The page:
Some people argue that putting air in their tires is an easy task, though many drivers could benefit from a step-by-step guide. Everyone has to start somewhere, and when new drivers have simple steps they can follow, it can alleviate the potential stress of the situation and make ordinary “fill-ups” just as quick and easy as others describe them.
How Often Should You Put Air in Tires?
There is no strict timeline for how often to fill your tires, but some good rules of thumb include the following: Tires can lose up to one pound per square inch (PSI) of pressure a month; check and fill them more often in the winter than in warmer weather, and if you drive on older tires, be aware that they’ll lose air more quickly than brand-new ones.
What Happens if Tires Aren’t Kept Inflated?
Running a vehicle on underinflated tires can be equal parts unsafe and expensive. When your tire’s pressure is low, its sidewalls move and flex more than they should, generating excess heat. If the temperature increases too much, it can cause part of the tire’s rubber to separate from the fabric and steel it’s built upon, causing a sudden blowout.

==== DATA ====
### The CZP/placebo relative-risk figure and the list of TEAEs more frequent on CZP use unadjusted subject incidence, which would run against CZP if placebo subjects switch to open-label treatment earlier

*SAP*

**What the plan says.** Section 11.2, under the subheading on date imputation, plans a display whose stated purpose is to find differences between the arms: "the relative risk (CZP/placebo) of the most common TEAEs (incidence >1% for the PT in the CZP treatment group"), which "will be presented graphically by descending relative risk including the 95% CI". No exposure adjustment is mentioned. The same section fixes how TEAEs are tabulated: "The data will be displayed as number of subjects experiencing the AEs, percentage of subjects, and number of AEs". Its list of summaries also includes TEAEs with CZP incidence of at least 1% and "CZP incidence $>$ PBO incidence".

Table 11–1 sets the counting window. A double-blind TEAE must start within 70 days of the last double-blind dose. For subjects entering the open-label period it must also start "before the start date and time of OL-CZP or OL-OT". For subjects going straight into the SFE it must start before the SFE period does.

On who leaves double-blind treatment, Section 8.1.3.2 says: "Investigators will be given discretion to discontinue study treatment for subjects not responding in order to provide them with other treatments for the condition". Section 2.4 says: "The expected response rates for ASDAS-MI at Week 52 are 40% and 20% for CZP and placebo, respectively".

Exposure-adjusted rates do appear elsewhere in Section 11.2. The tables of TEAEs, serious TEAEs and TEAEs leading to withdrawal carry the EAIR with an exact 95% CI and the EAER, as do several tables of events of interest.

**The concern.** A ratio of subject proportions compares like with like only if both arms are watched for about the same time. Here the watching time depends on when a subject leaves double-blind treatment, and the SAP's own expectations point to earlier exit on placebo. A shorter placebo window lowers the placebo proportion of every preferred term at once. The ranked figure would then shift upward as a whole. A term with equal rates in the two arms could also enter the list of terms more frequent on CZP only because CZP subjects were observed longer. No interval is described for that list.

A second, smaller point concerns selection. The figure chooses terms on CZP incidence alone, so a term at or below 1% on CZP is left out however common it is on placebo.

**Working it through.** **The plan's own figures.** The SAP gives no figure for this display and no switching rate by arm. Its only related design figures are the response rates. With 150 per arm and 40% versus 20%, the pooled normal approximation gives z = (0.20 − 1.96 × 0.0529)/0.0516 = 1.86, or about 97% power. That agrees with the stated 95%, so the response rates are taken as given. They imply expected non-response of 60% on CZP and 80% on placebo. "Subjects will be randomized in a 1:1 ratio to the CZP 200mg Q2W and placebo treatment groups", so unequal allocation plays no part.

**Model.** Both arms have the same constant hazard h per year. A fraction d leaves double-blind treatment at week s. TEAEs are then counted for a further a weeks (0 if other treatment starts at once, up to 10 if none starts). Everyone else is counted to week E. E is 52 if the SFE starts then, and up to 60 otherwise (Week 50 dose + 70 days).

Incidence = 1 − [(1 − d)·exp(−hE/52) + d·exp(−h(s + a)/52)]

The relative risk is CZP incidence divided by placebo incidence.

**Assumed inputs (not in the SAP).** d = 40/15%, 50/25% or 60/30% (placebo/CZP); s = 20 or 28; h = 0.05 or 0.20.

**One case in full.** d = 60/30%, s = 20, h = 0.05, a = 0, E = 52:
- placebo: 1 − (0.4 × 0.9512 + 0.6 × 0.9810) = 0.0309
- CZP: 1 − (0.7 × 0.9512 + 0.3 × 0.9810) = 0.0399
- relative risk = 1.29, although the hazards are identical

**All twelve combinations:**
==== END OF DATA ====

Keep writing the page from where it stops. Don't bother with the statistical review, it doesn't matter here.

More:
Step-by-Step Guide: How to Fill Tires with Air
Understanding how to fill your tires is vital to improving your driving experience and your safety, as well as avoiding costly mishaps. Thankfully, the process is straightforward once you get down to it:
Step 1: Locate an Air Dispenser
Most car wash facilities and gas stations have air machines installed at the sides of their buildings or at designated air-filling stations. Pull up next to one and ensure that the machine’s hose can reach all four tires.
Step 2: Prepare the Valve
Your tire valves should each have a tiny cap on top that screws on and off (don’t fret if your cap is missing; it will not negatively affect the tire). Remove the cap from the valve of the first tire.
Step 3: Attach the Air Hose
Attach the end of the air hose to the open valve and press down until you hear air streaming into the tire. Air flows automatically once you push down on the end of the hose, and it's properly seated on the tire valve. Fill the tire with air for about ten seconds.
Step 4: Check the PSI
Use a tire gauge to check if your tire pressure matches the PSI written on its outer sidewall. The gauge will attach to the tire valve the same way as the hose. Repeat the previous step if you find that the pressure is still too low.
Step 5: Repeat
Once you have the right pressure in the tire, replace the tire valve cap and repeat each of these steps for the other tires.
Keep Your Tires Properly Inflated
Filling your tires with air doesn’t cost much — you can typically fill them up for between $1.00 and $2.00 at gas stations — though prices do vary depending on the specific location. Just keep some quarters handy and follow the steps above, and you’ll have full tires in no time.